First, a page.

“The ruling military council just wants the protesters to come to the Ministry of Defense and attack them. Then there will be a major crisis, and the military can stay in power,” said Taha, a member of the Muslim Brotherhood’s Giza committee, sitting in a café at Cairo’s Tahrir Square.
The Brotherhood had called on its members to join several demonstrations in Tahrir on Friday. Taha had just arrived from Giza, across the Nile, content to now sit down. Members from farther away had been arriving by bus all morning. By early afternoon the majority in the square was wearing white and green Brotherhood caps. Other groups were marching toward the Ministry of Defense.
The protests were organized in response to the killing of 11 protesters by alleged government-paid thugs in front of the Ministry of Defense this week. “No to the killing of Egyptians at the hands of Egyptians,” the central banner on Tahrir read.
But the mood in the square was not so much one of defiance and anger against the Supreme Council of the Armed Forces, or SCAF, but of duty. “After the protest is over we head back to Giza to continue our election campaign,” said Taha. In about two weeks, Egypt is to hold its first free presidential elections ever.
On Thursday, SCAF issued a warning against any further protests in front of the Ministry of Defense, vowing to use force to defend it. Instead, people should stay in Tahrir Square, they said. Many did not heed the call.
“Tahrir Square became like a cage for us,” said 22-year old protester Osama, standing on the kilometer-long street in front of the Ministry of Defense. “We’re here because we want to send a stronger message.”
“The SCAF has to go. We can’t have elections under military rule, and we can’t write our constitution under military rule. They are liars, and they are going to cheat,” he added.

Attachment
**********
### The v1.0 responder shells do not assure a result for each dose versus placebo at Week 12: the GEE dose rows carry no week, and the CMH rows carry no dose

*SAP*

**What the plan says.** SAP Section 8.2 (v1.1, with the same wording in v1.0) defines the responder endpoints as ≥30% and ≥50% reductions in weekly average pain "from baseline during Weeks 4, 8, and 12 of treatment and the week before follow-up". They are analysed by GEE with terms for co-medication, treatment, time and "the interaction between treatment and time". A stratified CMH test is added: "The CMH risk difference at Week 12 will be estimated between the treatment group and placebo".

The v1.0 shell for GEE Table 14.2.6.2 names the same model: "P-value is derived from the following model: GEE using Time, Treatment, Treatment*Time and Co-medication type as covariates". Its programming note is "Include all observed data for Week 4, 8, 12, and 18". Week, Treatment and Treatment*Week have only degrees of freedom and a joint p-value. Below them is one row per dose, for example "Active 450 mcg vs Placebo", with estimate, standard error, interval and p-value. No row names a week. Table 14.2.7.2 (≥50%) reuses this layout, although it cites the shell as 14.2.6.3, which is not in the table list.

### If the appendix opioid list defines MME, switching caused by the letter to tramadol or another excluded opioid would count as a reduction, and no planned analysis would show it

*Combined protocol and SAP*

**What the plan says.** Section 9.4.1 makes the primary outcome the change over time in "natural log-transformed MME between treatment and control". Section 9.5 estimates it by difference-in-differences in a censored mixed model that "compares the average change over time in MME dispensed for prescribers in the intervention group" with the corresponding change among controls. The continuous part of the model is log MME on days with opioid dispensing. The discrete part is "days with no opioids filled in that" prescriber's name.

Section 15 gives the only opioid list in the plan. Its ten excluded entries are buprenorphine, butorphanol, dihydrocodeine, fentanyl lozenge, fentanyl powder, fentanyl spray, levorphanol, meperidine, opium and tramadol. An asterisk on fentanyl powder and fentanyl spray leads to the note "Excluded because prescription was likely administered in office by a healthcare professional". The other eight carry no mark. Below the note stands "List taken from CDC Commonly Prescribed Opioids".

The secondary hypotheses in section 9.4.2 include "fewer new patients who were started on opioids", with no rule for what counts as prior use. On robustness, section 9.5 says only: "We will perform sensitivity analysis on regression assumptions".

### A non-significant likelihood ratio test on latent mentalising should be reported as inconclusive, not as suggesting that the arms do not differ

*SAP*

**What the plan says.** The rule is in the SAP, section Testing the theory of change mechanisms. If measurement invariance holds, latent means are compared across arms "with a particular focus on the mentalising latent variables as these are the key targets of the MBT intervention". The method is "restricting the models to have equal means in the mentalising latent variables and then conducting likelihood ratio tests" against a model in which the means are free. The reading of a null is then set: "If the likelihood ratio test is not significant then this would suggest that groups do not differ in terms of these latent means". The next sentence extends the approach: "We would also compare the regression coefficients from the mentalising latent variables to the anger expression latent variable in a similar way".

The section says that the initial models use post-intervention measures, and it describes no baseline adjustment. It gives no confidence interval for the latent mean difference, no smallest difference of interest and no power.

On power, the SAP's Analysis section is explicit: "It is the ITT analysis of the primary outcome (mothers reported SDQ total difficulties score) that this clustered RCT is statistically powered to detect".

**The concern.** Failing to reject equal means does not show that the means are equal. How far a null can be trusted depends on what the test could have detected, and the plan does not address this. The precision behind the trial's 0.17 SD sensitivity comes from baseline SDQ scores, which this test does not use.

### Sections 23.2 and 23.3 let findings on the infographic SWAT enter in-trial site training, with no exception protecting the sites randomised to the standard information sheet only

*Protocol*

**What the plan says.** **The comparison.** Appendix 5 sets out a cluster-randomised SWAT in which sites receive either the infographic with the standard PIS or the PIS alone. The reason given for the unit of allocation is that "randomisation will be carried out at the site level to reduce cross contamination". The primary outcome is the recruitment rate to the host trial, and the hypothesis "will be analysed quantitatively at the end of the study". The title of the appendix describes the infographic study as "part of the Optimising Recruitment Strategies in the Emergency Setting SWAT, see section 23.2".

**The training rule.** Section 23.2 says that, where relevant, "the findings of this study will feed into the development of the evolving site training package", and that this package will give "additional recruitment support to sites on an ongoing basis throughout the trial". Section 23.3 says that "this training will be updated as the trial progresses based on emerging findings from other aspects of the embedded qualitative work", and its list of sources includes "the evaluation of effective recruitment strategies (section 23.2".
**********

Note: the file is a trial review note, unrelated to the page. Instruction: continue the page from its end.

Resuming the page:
Officially the protesters asked the military to hand over power as scheduled and for the cancellation of Article 28, which stipulates that the results of the presidential elections cannot be legally challenged.
Just half an hour before, protesters and military police started to clash. Thousands of people thronged back and forth, injured people with cuts on their faces were shuttled out on motorcycles, and the protesters and military police exchanged a constant hail of rocks.
“We are here to continue our revolution. We will stay until the SCAF leaves,” Osama said before heading back to the front lines. Only minutes later the military would make it clear that it was not willing to compromise, setting up what a protester later called a “death trap.”
The first volley of tear gas sent thousands of protesters into retreat, stumbling, crying and unable to breath. They entered Abbasiya Square, just to find all but one exit blocked off. A deep phalanx of military police kept pushing forward, and helicopters circled overhead.
The protesters decided to march back to Tahrir Square, but soon the sound of gunfire rang across the long four-lane street that leads away from Abbasiya. In a panic, the fleeing protesters ran into another line of police that blocked off the remaining exit.
The neighborhood that surrounds Abbasiya is known to be a stronghold of supporters of the old regime. In recent months there were repeated demonstrations in favor of SCAF by self-proclaimed “Righteous Citizens” groups. Many of them, trusting state-owned TV channels, perceive the revolutionaries as dangerous.
Seeing no other way to escape the military’s trap, the protesters ran into the maze of narrow streets of the neighborhood, hoping that their numbers would protect them. They dashed down alleyways, just to find themselves in another trap. Abbasiya residents lined the streets, clutching knives, handguns and improvised clubs, spitting and cursing at the fleeing protesters. Scores were attacked and injured, others were helped and led out to safer areas.
According to official sources, 170 protesters were detained and face military trials. Over 300 were injured, and two people were killed. SCAF declared a curfew for the whole neighborhood of Abbasiya and the area surrounding the Ministry of Defense.
Political talk shows last night – an important barometer of the mood in Egypt since the revolution – were filled with scorn for the Muslim Brotherhood. Commentators blamed the group for abandoning the revolution. Every time a confrontation between revolutionaries and SCAF occurs, many said, the Brothers fail to show up. Others said the clashes will only benefit those presidential candidates who have been campaigning on security issues, namely Amr Moussa and Ahmed Shafik. Both served as ministers under ousted President Hosni Mubarak.